Coates v. State , 721 P.2d 655 ( 1986 )

  • 721 P.2d 655 (1986)

    Leroy B. COATES, Appellant,
    STATE of Alaska, Appellee.

    No. A-1422.

    Court of Appeals of Alaska.

    July 11, 1986.

    Mary P. Treiber, Asst. Public Defender, Barrow, and Dana Fabe, Public Defender, Anchorage, for appellant.

    Marlin D. Smith, Asst. Dist. Atty., Harry L. Davis, Dist. Atty., Fairbanks, and Harold M. Brown, Atty. Gen., Juneau, for appellee.

    Before BRYNER, C.J., and SINGLETON and HUNT,[*] JJ.


    BRYNER, Chief Judge.

    Leroy B. Coates was convicted of one count of sexual assault in the second degree, *656 a class B felony, and one count of assault in the fourth degree, a class A misdemeanor. Superior Court Judge Michael I. Jeffery sentenced Coates to a term of five years, with two years suspended, on the felony and to a consecutive term of eight months, all suspended, on the misdemeanor. In Coates v. State, MO & J No. 978 (Alaska App. November 13, 1985), we affirmed the felony sentence but remanded the misdemeanor sentence for further consideration.

    Our remand was for two purposes: first, it appeared that Judge Jeffery, in imposing the misdemeanor sentence, believed that consecutive sentences were mandated by AS 12.55.025(g). Under our decision in State v. Andrews, 707 P.2d 900 (Alaska App. 1985), petition for hearing granted (December 6, 1985), however, the court would have been permitted to sentence concurrently. We therefore ordered Judge Jeffery, on remand, to redetermine the appropriateness of consecutive sentencing in light of Andrews.

    Second, Judge Jeffery initially concluded that Coates was not entitled to received credit under AS 12.55.025(c) for eight months of time he had served in juvenile detention while awaiting disposition of juvenile waiver proceedings. Judge Jeffery's decision to suspend Coates' eight-month misdemeanor term was apparently intended to offset the eight months for which the judge believed Coates would not receive credit. We held that Coates was in fact entitled to receive credit for the eight months of time he had served in detention. Accordingly, we requested Judge Jeffery, on remand, to reevaluate the eight-month suspended sentence in light of the fact that Coates was entitled to receive credit under AS 12.55.025(c).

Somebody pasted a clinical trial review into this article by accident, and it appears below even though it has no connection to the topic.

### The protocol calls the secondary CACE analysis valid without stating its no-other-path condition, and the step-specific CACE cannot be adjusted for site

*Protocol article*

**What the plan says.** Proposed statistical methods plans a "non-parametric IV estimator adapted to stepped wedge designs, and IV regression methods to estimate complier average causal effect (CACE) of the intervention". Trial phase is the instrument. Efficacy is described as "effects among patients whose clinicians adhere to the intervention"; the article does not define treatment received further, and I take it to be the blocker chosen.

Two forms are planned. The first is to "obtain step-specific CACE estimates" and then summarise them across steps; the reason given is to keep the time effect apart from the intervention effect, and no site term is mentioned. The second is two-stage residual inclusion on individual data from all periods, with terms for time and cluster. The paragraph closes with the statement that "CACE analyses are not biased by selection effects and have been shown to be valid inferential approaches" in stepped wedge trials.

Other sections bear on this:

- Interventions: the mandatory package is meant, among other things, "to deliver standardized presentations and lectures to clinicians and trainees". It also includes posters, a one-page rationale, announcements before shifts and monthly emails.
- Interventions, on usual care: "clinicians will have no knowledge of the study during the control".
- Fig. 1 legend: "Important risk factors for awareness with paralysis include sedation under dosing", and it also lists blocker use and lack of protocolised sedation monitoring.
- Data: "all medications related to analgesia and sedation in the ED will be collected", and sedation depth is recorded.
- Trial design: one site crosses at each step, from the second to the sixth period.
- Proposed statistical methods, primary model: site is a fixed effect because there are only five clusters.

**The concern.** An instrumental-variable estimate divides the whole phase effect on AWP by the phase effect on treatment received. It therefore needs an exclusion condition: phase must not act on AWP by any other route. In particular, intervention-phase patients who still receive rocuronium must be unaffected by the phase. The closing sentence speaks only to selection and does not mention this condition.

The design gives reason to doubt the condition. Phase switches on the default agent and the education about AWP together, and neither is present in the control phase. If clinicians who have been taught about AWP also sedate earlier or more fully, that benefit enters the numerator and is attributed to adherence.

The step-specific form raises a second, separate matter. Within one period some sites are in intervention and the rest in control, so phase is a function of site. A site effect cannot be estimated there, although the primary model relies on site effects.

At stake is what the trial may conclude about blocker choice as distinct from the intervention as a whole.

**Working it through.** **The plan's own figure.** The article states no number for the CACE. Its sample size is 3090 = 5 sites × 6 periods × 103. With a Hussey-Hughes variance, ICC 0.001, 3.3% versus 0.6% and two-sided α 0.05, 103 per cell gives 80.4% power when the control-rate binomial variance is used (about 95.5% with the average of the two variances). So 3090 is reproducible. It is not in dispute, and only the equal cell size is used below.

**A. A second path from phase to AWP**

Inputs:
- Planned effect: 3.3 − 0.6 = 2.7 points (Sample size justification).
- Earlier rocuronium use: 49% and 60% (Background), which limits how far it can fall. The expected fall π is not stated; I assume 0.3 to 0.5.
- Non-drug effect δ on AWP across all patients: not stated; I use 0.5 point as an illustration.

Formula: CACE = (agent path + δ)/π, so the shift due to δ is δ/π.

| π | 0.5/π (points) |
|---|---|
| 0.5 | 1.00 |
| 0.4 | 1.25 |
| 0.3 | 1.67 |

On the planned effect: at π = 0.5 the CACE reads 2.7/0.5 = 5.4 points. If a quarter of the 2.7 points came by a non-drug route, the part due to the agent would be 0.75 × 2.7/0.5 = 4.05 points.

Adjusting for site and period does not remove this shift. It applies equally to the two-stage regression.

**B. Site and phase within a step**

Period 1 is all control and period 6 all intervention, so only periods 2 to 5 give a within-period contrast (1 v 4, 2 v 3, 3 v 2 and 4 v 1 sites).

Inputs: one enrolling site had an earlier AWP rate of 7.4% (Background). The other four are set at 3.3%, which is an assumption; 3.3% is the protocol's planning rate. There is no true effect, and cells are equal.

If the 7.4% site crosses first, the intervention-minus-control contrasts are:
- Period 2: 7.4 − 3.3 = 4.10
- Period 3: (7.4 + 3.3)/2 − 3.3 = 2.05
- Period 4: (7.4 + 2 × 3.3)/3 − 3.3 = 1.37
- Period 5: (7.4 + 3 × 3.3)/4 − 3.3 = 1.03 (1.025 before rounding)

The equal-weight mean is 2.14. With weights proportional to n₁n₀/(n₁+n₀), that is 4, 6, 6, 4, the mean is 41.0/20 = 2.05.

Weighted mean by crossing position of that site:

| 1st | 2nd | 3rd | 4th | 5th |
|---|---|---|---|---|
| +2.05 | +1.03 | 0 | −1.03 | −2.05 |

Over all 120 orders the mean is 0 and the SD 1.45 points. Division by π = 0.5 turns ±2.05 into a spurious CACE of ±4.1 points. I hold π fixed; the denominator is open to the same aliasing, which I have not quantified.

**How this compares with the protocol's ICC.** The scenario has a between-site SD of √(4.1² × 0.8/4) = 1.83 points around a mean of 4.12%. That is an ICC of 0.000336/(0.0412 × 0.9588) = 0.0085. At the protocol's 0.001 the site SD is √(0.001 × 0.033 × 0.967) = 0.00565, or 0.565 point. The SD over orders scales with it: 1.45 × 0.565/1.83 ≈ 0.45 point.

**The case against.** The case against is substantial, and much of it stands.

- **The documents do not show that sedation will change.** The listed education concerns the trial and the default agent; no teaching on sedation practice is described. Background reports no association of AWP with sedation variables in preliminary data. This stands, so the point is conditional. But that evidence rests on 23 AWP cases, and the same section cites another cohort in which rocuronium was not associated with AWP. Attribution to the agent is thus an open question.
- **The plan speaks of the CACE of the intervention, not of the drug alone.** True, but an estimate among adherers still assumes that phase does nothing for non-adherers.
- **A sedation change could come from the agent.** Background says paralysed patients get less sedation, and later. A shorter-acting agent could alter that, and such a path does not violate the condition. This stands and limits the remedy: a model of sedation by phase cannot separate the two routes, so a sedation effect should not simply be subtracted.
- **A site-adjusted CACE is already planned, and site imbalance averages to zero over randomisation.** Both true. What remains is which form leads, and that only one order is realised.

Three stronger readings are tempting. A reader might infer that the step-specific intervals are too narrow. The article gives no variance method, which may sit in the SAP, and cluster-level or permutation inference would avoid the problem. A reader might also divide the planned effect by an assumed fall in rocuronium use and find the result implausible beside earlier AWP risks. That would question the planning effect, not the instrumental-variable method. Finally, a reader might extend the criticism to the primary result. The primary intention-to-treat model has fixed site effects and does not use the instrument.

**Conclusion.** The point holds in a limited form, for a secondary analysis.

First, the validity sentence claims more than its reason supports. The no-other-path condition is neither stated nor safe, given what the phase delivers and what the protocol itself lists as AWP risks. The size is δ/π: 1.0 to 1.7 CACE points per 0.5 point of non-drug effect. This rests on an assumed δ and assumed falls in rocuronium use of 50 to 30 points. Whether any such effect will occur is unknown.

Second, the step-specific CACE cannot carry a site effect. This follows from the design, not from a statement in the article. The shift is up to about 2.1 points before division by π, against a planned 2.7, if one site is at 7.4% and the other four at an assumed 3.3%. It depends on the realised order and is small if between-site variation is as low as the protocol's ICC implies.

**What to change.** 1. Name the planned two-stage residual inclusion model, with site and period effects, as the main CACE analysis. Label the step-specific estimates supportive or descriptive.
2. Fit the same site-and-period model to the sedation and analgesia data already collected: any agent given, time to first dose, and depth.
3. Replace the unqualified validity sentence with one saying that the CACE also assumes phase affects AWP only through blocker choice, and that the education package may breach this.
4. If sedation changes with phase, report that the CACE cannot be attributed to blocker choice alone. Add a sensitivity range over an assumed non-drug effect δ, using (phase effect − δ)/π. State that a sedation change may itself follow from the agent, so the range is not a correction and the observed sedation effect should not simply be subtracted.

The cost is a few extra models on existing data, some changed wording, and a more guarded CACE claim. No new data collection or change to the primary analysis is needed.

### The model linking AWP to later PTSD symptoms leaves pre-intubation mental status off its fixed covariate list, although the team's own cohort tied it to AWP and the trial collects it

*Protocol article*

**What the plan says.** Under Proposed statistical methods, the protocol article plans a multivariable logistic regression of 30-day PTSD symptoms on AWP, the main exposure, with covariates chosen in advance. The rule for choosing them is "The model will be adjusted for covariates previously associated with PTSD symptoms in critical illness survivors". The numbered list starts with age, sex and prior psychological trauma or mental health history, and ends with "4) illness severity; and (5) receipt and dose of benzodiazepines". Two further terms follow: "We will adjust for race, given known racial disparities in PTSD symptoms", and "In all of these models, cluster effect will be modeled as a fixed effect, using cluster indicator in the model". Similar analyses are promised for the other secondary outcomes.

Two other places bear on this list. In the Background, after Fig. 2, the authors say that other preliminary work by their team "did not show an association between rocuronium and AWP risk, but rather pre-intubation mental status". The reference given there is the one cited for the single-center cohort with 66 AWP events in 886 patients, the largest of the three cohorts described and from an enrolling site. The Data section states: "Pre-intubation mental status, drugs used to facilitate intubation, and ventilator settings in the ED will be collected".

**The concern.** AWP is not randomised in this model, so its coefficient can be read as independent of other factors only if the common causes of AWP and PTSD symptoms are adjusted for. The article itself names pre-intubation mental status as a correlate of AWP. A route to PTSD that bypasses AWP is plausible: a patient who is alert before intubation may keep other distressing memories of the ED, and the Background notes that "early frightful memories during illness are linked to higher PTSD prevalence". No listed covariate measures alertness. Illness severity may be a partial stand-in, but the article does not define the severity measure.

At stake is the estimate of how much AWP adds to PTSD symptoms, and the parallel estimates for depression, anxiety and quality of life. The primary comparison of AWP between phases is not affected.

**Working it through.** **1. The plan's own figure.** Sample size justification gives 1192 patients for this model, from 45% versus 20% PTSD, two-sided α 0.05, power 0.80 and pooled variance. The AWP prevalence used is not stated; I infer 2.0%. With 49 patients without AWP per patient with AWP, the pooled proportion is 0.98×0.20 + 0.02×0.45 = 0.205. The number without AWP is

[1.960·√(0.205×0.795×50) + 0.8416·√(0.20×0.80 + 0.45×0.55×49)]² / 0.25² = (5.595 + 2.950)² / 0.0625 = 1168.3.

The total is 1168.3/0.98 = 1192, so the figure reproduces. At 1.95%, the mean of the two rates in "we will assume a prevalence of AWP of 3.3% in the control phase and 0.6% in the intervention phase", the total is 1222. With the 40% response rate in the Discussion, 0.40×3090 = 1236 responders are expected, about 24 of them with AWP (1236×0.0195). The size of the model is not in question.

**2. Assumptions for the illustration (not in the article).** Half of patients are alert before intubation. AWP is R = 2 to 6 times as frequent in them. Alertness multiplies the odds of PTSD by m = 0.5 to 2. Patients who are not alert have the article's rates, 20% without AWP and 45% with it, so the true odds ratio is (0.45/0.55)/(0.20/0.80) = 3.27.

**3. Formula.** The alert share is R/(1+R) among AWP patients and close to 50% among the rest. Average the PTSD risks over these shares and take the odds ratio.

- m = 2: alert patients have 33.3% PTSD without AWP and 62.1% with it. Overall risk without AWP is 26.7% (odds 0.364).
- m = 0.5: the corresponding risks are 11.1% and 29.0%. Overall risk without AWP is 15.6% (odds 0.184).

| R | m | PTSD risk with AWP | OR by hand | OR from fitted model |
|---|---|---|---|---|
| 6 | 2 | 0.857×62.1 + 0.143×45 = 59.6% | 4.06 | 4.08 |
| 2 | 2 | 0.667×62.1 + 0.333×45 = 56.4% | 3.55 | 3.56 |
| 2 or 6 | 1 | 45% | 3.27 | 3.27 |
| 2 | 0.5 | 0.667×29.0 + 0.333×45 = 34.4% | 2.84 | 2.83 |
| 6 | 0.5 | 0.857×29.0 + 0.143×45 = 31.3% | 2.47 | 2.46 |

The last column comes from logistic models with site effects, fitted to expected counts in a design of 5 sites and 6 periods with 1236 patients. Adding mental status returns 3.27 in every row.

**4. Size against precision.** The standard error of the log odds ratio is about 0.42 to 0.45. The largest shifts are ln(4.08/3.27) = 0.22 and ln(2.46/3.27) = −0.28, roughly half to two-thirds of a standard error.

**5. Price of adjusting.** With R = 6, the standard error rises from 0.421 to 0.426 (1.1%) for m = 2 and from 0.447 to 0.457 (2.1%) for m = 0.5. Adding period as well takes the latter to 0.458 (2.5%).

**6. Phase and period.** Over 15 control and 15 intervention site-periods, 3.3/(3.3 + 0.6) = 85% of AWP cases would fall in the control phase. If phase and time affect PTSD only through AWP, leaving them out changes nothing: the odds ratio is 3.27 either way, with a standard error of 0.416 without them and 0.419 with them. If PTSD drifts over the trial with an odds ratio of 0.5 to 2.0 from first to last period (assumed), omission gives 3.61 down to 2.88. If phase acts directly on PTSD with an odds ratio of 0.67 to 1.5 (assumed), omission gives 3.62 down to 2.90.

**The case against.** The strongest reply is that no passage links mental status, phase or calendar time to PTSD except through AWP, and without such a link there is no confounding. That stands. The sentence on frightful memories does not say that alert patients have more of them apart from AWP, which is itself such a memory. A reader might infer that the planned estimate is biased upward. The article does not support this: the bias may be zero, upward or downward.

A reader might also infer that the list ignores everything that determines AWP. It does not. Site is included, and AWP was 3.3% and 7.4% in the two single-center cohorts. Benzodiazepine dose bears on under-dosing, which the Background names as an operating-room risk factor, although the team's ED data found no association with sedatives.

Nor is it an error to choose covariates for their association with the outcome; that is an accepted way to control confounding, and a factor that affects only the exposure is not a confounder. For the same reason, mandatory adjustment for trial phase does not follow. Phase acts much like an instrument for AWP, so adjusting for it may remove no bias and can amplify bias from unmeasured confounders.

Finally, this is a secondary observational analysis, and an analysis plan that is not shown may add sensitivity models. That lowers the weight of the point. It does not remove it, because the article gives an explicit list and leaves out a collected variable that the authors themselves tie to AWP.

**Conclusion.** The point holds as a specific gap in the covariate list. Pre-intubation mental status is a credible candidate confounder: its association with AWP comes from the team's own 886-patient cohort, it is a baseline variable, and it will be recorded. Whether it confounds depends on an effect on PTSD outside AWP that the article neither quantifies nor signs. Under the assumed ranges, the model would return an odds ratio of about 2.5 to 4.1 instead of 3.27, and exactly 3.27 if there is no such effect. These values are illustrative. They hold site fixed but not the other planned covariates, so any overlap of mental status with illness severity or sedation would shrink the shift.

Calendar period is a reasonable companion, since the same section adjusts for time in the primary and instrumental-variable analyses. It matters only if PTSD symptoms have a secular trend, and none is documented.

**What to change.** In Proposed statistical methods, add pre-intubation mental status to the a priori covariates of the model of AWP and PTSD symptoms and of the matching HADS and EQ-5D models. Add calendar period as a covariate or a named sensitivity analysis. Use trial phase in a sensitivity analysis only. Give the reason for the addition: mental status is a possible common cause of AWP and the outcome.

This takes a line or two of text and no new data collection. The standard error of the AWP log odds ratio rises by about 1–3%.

On remand, Judge Jeffery determined, as a matter of discretion, that a consecutive sentence was still appropriate for the misdemeanor charge and that, as originally contemplated, Coates should still be required to serve, in addition to the time he had served in juvenile detention, an unsuspended term of three years' imprisonment. In order to accomplish his original sentencing objectives, while still allowing credit for time served, Judge Jeffery reimposed the eight-month misdemeanor term without suspending any portion of that term, but expressly providing that Coates receive eight months' credit under AS 12.55.025(c). In this regard, Judge Jeffery found:

    The original sentencing order noted that the eight months imposed in Count Two (the misdemeanor) were suspended in recognition of the approximately eight months of juvenile detention time, since the court had found that it could not actually give formal credit as time served for that period of time. Now that the court of appeals has held that credit for those eight months is required as time served, the court has instead imposed the entire eight months and suspended none of it. Instead, the court has noted that the eight months has been served by the time spent in juvenile detention.

    Coates now appeals Judge Jeffery's order on remand, contending that it amounted to an impermissible increase in his sentence. Coates argues that Judge Jeffery should have been required to impose the misdemeanor sentence concurrently with the felony sentence.

    Credit for time served is mandatory under Alaska law. AS 12.55.025(c) provides:

    (c) Except as provided in (d) and (e) of this section, when a defendant is sentenced to imprisonment, the term of confinement commences on the date of imposition of sentence. A defendant shall receive credit for time spent in custody pending trial, sentencing, or appeal, if the detention was in connection with the offense for which sentence was imposed. A defendant may not receive credit for more than the actual time spent in custody pending trial, sentencing, or appeal. The time during which a defendant is voluntarily absent from official detention after the defendant has been sentenced may not be credited towards service of the sentence.

    Under the terms of this statute, a sentencing court has no authority to deprive the *657 defendant of credit for time served. See Ferreira v. State, 602 P.2d 803, 806 (Alaska 1979); Black v. State, 569 P.2d 804, 806 (Alaska 1977); Qualle v. State, 652 P.2d 481, 487-88 (Alaska App. 1982).